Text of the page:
Breaking with the Third Circuit and the Fifth Circuit, on June 28, 2011, the Seventh Circuit held that a debtor’s plan of reorganization that provides for the sale of the debtor’s assets free and clear of an existing security interest may only be confirmed over the objection of its secured creditor if the plan’s sale procedure permits the secured creditor to credit bid its secured debt for the assets being sold. River Road Hotel Partners, LLC v. Amalgamated Bank, — F.3d –, Nos. 10-3597 & 10-3598 (7th Cir. June 28, 2011).

The circuit split centers on the Bankruptcy Code’s provisions that only permit the confirmation of a plan of reorganization over the objection of a creditor class (a so called "cram down") where the plan’s treatment of such class is "fair and equitable." When the objecting class consists of secured creditors, the Bankruptcy Code requires that such fair and equitable treatment include provisions whereby either: (A) the secured creditor retains its liens in its collateral whether such collateral is retained by the debtor or transferred to another party and the secured creditor receives a specified level of cash payments under the plan, 11 U.S.C. § 1129(b)(2)(A)(i); (B) the secured creditor "realiz[es] … the indubitable equivalent" of its claim, id. § 1129(b)(2)(A)(iii); or (C) the secured creditor’s collateral is sold subject to the secured creditor’s right to credit bid for such property, the secured creditor retains a lien in the proceeds of the sale and the treatment of this new lien is in accordance with (A) or (B) above. Id. § 1129(b)(2)(A)(iii). Because the Bankruptcy Code does not define "indubitable equivalent" the courts, in providing their own definition have struggled over whether these three alternative "fair and equitable" treatments are mutually exclusive such that the only method for selling property free and clear is in an auction that permits credit bidding, or whether indubitable equivalent alternative is broad enough to encompass a free and clear sale that would not otherwise be "fair and equitable" because it did not honor credit bidding.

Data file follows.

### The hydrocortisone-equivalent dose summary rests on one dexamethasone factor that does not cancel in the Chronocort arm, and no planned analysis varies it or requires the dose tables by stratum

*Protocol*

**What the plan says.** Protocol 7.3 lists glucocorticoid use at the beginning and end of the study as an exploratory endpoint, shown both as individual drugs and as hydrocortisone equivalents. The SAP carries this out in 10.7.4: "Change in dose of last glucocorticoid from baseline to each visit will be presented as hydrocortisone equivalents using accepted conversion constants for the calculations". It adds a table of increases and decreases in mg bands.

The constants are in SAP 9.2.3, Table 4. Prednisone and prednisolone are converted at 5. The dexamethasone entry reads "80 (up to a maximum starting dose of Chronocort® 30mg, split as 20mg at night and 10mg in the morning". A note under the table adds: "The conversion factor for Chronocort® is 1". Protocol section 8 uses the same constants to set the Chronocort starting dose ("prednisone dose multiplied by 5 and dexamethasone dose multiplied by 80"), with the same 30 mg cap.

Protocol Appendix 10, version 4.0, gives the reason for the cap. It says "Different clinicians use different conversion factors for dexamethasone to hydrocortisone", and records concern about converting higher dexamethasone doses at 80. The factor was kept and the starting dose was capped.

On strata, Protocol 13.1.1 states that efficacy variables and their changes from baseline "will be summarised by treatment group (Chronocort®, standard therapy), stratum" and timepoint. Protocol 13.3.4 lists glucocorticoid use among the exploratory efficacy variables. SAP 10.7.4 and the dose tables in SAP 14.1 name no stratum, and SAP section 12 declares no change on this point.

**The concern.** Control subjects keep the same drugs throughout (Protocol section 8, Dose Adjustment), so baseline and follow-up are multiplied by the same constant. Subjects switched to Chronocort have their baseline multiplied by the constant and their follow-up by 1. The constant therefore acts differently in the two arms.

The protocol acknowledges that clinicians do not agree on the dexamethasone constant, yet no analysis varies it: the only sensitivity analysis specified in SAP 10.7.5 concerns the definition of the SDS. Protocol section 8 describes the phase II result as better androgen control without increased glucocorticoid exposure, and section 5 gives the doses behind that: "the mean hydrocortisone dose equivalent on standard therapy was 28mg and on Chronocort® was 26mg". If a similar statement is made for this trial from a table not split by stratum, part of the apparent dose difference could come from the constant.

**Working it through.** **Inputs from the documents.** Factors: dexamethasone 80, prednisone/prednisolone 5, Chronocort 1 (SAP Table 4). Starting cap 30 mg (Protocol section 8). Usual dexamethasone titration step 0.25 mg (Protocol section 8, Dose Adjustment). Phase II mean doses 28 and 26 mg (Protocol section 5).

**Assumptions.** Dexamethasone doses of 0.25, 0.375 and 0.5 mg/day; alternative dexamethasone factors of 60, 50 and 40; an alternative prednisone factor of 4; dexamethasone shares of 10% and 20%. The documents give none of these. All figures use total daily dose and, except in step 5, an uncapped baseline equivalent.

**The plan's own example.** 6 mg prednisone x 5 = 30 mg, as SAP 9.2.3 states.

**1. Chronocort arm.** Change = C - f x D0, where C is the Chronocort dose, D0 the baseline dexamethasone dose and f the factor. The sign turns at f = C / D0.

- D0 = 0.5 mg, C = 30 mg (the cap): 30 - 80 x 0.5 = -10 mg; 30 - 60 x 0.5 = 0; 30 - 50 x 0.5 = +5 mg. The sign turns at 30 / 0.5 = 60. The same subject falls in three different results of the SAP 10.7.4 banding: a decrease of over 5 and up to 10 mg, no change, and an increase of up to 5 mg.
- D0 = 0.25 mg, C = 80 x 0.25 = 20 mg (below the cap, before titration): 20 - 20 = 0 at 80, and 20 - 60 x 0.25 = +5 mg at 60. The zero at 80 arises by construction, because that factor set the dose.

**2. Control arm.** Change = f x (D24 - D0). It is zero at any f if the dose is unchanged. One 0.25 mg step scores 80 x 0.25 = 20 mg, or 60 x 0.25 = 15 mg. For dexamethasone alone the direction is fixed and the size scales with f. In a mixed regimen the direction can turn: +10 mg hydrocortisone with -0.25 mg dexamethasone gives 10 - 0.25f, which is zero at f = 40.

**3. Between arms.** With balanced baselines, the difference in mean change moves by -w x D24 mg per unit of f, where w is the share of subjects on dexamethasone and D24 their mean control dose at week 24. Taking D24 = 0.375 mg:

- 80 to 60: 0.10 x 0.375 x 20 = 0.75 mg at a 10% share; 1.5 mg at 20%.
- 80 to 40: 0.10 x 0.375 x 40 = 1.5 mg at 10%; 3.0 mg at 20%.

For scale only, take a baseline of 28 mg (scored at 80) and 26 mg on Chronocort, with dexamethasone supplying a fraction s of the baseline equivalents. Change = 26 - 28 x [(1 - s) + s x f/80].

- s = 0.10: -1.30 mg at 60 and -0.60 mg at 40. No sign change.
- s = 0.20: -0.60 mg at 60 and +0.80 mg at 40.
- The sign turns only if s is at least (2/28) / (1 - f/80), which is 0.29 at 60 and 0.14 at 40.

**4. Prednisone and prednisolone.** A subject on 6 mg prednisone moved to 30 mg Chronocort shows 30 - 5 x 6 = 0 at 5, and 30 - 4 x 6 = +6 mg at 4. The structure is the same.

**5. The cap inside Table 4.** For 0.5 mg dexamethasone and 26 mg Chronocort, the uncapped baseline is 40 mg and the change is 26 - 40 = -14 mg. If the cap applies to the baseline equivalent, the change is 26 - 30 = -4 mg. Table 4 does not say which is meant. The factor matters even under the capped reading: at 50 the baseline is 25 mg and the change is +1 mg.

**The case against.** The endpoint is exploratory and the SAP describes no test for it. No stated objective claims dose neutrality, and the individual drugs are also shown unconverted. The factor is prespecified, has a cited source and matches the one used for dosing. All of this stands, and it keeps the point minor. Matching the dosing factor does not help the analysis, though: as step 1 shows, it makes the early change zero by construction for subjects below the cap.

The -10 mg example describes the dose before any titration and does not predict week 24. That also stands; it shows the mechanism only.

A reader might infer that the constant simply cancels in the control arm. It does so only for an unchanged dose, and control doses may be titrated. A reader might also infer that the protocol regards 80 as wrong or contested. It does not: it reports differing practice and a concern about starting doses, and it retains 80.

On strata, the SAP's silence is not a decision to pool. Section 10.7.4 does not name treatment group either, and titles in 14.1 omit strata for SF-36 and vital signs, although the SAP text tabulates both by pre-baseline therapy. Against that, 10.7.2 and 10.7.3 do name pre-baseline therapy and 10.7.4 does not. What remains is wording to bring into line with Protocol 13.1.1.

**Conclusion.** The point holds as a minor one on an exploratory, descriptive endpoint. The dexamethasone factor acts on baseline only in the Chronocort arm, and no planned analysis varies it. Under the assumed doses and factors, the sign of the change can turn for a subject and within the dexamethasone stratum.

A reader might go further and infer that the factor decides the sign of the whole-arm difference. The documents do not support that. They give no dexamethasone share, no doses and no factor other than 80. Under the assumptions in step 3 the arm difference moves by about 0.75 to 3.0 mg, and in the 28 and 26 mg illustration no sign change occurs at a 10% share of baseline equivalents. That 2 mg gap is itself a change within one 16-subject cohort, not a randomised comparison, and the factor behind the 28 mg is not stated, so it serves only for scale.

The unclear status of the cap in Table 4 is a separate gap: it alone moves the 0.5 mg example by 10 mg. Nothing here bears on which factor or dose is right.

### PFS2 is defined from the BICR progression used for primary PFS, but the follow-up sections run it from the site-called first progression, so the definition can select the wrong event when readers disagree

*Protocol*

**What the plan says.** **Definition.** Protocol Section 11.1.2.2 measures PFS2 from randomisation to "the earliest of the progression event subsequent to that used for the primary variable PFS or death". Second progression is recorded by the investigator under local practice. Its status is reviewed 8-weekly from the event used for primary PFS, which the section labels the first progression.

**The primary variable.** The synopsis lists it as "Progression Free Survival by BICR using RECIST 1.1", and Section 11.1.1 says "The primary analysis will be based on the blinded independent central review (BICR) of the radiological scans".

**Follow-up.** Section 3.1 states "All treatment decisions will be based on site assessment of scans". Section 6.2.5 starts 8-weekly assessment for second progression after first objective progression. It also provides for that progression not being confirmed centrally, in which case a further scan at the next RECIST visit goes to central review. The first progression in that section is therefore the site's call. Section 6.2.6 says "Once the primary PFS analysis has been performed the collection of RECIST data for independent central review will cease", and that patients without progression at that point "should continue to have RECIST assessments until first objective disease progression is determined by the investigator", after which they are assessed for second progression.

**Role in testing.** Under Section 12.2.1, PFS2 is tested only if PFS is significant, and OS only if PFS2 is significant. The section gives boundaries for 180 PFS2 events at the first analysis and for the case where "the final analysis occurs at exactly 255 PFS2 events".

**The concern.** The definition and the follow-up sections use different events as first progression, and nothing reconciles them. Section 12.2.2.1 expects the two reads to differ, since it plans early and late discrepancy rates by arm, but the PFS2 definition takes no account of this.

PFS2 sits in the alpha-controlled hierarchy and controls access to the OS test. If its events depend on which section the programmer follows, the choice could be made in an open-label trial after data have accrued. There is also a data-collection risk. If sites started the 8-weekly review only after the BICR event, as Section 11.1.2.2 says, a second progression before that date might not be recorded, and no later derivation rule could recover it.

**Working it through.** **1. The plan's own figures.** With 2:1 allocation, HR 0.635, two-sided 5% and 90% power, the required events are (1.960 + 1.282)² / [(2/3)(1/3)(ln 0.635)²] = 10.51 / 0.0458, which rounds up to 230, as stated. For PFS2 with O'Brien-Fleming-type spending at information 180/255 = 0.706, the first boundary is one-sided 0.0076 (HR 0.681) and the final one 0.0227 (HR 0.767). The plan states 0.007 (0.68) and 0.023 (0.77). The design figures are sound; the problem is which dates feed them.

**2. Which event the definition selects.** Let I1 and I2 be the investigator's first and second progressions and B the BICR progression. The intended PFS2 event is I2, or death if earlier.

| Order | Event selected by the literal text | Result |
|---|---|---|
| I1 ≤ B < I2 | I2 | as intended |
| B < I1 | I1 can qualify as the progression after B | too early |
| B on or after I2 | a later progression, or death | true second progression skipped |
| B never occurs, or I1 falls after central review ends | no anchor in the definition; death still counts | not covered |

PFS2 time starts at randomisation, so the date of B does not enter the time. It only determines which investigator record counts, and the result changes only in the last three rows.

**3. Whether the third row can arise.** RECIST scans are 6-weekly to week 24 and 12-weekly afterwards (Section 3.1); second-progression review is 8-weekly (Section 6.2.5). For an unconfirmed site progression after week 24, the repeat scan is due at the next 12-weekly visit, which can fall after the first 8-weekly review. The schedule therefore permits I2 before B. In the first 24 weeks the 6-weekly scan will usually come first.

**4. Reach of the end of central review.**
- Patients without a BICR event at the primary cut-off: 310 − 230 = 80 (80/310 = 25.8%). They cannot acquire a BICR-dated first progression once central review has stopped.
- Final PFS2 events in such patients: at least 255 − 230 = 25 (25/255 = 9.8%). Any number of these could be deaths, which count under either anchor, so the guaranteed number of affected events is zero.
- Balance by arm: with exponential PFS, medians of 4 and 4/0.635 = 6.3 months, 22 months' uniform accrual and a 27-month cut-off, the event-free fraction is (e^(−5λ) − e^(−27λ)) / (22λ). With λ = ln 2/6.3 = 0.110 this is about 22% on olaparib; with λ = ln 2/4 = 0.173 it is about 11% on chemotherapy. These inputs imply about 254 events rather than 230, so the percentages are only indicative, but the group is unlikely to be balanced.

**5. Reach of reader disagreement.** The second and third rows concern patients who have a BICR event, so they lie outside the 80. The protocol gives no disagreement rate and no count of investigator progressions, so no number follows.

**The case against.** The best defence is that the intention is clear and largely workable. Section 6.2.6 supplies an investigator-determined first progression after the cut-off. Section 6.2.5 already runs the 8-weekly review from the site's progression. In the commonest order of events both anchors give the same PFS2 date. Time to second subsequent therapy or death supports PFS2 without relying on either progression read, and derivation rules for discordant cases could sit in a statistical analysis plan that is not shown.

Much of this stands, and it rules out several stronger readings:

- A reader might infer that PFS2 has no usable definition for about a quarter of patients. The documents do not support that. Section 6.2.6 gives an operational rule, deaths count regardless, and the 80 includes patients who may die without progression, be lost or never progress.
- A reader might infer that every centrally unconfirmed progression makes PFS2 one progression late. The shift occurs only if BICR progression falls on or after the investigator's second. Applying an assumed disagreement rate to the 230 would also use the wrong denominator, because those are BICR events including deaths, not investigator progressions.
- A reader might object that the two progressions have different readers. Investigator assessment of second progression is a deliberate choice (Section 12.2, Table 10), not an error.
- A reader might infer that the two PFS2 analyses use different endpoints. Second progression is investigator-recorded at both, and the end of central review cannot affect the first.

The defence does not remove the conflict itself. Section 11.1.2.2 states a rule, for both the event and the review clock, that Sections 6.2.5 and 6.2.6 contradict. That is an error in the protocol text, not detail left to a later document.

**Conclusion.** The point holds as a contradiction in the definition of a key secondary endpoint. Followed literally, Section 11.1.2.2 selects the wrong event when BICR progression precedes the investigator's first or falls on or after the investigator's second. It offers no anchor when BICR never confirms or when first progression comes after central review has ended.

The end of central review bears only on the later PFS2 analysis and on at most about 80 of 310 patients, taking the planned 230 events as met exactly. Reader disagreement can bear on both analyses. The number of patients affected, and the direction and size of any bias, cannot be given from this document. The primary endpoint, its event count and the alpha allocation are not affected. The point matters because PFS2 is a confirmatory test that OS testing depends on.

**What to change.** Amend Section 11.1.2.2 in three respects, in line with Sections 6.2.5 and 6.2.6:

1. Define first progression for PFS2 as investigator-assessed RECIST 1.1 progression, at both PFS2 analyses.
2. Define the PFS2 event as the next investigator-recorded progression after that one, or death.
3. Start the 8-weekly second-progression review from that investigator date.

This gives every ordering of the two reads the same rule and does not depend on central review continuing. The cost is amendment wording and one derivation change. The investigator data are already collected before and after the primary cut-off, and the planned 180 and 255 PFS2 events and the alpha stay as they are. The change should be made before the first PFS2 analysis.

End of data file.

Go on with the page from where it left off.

Both the Fifth Circuit and the Third Circuit have interpreted the fair and equitable option broadly. In the 2009 Pacific Lumber opinion, (In re Pacific Lumber, Co., 584 F.3d 229, 246 (5th Cir. 2009) the Fifth Circuit held that a plan that proposed the sale of the debtor’s encumbered assets to a specified purchaser with the secured lender receiving cash in the amount of the judicially determined value of the collateral but absent any right to credit bid qualified as indubitable equivalent treatment. In the 2010 Philadelphia Newspapers opinion, (In re Philadelphia Newspapers, 599 F.3d 298 (3d Cir. 2010) the Third Circuit held, in a 2-1 decision, that a plan that proposed selling the debtor’s encumbered assets free and clear of liens in an auction that prohibited credit bidding could qualify as indubitable equivalent treatment where the secured creditor was entitled to the proceeds of such sale.

Breaking with such precedents, the Seventh Circuit, in the River Road bankruptcy, rejected such a broad interpretation of "indubitable equivalents" reasoning that, if such an interpretation were adopted, this option of achieving fair and equitable treatment would eliminate the need for the other two more specific options. Thus, adopting a narrow interpretation where the indubitable equivalent option does not encompass free and clear sales, the Seventh Circuit held that to be confirmed over the objection of a secured creditor, a plan may only provide for a free and clear sale of the creditor’s collateral if it honors the creditor’s right to credit bid.